The cause of metabolic syndrome has not been clearly elucidated; however, insulin resistance has been commonly reported as the pathophysiological mechanism . Symptoms of metabolic syndrome include abdominal obesity, abnormal serum glucose levels, hypertension, high triglyceride levels, low high-density lipoprotein (HDL) cholesterol levels, and the presence of cardiovascular risk factors [2, 3]. The prevalence and associated mortality rates of cardiovascular diseases are higher among elderly people, especially women, than among young people . Although the lack of physical activity among elderly people increases their risk of metabolic syndrome and cardiovascular diseases, regular physical activity can help improve their health by reducing hypertension and decreasing low-density lipoprotein cholesterol levels .
Obesity results in structural and functional cardiac changes that are caused by the increased amounts of adipose tissue and oxygen demand. These changes result in increased cardiac output and, consequently, increased left ventricular (LV) mass . Higher degrees of obesity, specifically abdominal obesity, are reported to lessen LV relaxation . In addition, if LV systolic dysfunction occurs, a high left atrial pressure is required to maintain the cardiac output, thereby increasing LV diastolic pressure, which eventually promotes heart failure or other cardiovascular diseases [8, 9].
Regular physical activity is an important factor for the prevention and treatment of metabolic syndrome  and positively affects cardiovascular risk factors . LV relaxation function can be affected by physical activity habit and is also related to metabolic syndrome; thus, identifying the relationship between physical activity levels and LV relaxation function according to the presence of metabolic syndrome in elderly females can be meaningful basic data to curtail medical expenses. In particular, various studies have reported the benefits of physical activity for improving metabolic syndrome and cardiovascular risk factors in elderly people [12, 13]. However, none have reported the effects of metabolic syndrome and physical activity levels on LV diastolic function in elderly women. Therefore, in this study, we compared physical activity levels among elderly women with and without metabolic syndrome and analyzed the factors related to LV diastolic function in these groups of women.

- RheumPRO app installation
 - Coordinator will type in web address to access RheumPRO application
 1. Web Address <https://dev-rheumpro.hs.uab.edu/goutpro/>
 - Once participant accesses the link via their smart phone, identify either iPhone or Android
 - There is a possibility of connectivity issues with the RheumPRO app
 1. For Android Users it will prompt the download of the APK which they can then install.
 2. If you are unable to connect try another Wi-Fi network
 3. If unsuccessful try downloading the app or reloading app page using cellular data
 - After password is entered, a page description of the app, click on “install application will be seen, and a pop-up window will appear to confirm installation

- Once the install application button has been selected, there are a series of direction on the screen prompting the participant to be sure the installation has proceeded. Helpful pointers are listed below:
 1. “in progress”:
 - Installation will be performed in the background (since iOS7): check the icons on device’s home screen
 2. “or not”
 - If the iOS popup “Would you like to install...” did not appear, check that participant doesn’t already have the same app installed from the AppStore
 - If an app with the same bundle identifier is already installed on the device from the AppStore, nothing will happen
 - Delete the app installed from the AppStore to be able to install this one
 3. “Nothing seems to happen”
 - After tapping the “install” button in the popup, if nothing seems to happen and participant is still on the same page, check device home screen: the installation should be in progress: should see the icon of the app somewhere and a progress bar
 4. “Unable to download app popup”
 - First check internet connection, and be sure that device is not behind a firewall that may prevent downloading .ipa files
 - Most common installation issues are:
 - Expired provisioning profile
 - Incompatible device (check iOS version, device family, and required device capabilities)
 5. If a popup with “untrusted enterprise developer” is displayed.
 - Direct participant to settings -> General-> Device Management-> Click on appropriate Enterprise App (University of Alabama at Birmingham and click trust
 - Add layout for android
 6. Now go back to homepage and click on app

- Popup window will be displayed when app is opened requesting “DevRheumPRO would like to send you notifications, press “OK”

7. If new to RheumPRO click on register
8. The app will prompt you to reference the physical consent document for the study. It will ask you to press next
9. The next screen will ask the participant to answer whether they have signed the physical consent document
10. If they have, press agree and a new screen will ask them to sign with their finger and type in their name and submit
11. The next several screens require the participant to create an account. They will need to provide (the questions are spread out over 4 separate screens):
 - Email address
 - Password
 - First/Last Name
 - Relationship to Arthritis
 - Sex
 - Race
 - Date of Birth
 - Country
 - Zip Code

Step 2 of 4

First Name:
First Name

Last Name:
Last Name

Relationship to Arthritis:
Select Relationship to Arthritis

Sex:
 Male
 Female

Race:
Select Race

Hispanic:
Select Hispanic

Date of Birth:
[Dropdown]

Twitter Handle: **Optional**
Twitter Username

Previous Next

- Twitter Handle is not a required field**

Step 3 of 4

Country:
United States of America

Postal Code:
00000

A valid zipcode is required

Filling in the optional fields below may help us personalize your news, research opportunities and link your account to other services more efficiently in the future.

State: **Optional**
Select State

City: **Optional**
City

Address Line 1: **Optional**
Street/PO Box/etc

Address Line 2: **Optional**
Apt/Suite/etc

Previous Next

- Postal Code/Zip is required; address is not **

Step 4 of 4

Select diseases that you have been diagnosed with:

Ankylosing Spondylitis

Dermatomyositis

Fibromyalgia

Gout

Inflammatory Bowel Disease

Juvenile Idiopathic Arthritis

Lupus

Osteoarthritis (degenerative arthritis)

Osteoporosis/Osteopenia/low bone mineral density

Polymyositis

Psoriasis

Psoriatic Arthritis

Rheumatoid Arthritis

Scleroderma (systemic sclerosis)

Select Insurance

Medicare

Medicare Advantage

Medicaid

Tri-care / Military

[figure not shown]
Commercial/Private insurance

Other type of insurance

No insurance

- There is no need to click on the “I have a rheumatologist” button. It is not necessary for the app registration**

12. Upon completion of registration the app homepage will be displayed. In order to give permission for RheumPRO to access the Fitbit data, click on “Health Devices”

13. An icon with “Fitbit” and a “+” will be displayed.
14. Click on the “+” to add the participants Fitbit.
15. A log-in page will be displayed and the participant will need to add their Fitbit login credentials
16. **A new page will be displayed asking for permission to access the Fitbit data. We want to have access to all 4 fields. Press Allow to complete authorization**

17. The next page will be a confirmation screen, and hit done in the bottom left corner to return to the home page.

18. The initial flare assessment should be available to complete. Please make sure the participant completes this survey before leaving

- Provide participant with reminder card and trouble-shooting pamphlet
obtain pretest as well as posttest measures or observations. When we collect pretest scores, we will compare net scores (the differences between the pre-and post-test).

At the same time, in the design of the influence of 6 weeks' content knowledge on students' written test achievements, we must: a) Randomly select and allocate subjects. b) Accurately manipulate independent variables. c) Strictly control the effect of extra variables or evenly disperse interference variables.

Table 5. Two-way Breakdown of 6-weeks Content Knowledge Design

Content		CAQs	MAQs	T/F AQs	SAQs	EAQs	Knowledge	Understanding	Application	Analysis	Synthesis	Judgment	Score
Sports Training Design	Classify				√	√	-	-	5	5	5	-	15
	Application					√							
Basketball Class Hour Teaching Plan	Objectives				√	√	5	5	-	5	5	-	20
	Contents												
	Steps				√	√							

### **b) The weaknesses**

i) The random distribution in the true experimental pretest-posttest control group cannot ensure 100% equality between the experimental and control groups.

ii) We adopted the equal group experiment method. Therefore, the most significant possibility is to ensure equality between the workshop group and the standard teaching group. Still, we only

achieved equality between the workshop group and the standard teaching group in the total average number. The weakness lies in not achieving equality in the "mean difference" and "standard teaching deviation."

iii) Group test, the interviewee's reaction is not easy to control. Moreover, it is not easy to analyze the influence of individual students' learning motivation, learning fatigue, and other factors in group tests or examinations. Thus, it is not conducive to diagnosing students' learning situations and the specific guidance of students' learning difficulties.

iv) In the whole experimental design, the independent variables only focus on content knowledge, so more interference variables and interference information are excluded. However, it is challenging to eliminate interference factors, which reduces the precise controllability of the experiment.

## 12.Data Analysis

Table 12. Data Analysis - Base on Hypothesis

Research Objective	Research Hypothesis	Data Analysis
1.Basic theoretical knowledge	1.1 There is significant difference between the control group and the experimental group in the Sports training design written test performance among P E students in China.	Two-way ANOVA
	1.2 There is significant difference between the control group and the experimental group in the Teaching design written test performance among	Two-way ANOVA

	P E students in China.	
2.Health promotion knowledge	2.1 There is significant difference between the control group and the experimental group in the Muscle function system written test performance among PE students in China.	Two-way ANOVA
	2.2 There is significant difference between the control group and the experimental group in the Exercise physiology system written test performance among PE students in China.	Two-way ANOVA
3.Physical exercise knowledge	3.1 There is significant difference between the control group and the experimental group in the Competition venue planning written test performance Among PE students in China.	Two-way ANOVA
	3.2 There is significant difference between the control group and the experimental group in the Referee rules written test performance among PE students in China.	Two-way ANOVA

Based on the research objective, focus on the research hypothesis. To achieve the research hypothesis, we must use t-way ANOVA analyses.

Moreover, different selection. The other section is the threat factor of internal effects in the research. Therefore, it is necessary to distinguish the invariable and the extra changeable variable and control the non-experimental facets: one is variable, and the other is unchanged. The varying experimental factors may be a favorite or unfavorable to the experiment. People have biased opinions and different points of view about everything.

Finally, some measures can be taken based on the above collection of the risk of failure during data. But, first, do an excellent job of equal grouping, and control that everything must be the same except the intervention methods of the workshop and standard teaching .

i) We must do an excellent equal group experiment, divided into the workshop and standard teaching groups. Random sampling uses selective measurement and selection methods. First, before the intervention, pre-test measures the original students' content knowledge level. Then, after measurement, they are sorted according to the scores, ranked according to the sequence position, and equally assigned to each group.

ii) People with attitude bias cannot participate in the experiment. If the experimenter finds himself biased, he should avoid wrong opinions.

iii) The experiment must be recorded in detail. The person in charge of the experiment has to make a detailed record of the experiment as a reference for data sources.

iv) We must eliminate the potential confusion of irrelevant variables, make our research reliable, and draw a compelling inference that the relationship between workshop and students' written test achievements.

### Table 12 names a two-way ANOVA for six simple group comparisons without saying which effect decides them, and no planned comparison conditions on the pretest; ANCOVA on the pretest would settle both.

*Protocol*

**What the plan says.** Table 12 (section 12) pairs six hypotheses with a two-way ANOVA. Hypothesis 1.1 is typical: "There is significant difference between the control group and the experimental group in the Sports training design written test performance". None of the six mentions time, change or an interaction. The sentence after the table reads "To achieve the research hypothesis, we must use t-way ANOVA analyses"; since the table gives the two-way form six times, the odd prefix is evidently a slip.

In this study, we examined 190 patients who visited a health promotion center (Dongguk University, Gyeongju, Republic of Korea) for a health check-up and volunteered for the study. They understood the purpose of the study and provided consent. Thereafter, they underwent carotid intima-media thickness measurements and echocardiography between September and December 2015 at the center. The study included only patients with echocardiographically normal LV ejection fraction (LVEF, ≥50%) and normal LV dilatation diameter (≤55 mm). Patients with cardiovascular disease and complications (angina, myocardial infarction, heart failure, and stroke), valvular disease, and arrhythmia were excluded. Patients with diseases or those who were taking medications for the treatment of diseases that could affect LV diastolic function, such as hypertension, diabetes, hyperlipidemia, anemia, and thyroid or renal dysfunction, were also excluded. Moreover, they did not participate regularly in exercise program, no musculoskeletal diseases, were non-smokers, and did not take any dietary supplements. Patients were assessed using the National Cholesterol Education Program Adult Treatment Panel-III—a metabolic syndrome diagnostic instrument .
We compared LV function indices and physical activity levels according to presence or absence of metabolic syndrome in elderly women. The Institutional Review Board of Dongguk University Hospital approved this study.
Blood pressure was measured after patients rested for ≥10 minutes; once the readings were stable, pulse rates and systolic and diastolic blood pressures were measured with an automatic sphygmomanometer (Space-Labs Medical, model 90207, USA) attached to the right upper arm. All patients fasted for >8 hours before their blood samples were collected for glucose (blood sugar), triglyceride, and HDL cholesterol level determinations. Body weights and heights were measured by the BSM 330 (Biospace, Seoul, Korea), with each patient in the standing position and wearing an examination gown but without shoes. The body mass index (kg/m2) was calculated by dividing the body weight by the squared height value. Waist circumference was measured to the nearest 0.1 cm at a point between the lowest rib and the iliac crest while the patient was in the standing position, in order to assess abdominal obesity. In women, abdominal obesity is indicated by a waist circumference of >85 cm, as defined by the Korean Society for the Study of Obesity .
A structured lifestyle questionnaire was administered to patients to determine their smoking and physical activity habits. For smoking, participants were classified as “never smoked,” “past smokers,” and “present smokers.” Physical activity was assessed using the International Physical Activity Questionnaire, with the amount of physical activity scored as metabolic equivalent task-minutes/week .
The Vivid 7 Dimension instrument (GE Medical, Chicago, IL, USA) was used for echocardiography. M-mode was measured from the papillary muscles in the LV parasternal short-axis views and was used to measure the left atrial dimension (LAD), LV end-diastolic dimension (LVD diastole), LV end-systolic dimension (LVD systole), LVEF, and left atrial volume (LAV). The LV mass index was determined by dividing the body surface area by the mass value. To calculate the LV systolic function index, the ratio between the early (E) and late (A) peak mitral inflow velocity (E/A ratio) was determined; the early (Eʹ) and late (Aʹ) diastolic mitral annulus motion velocities were measured at the mitral septum, and the deceleration time (DT) was determined.
2.3 Statistical analysis
Descriptive variables are presented as means ± standard deviations. Data analyses were performed via independent t-tests, with statistical significance set at p < 0.05. SPSS 21.0 (IBM, Armonk, NY, USA) was used to perform all analyses.
Among the 90 patients (36 men and 54 women) who met the inclusion criteria, 20 elderly women with metabolic syndrome and 17 healthy elderly women were selected for inclusion in the study. With the exception of patients with two risk factors for metabolic syndrome, normal individuals were selected. General characteristics of patients in each group are shown in Table 1.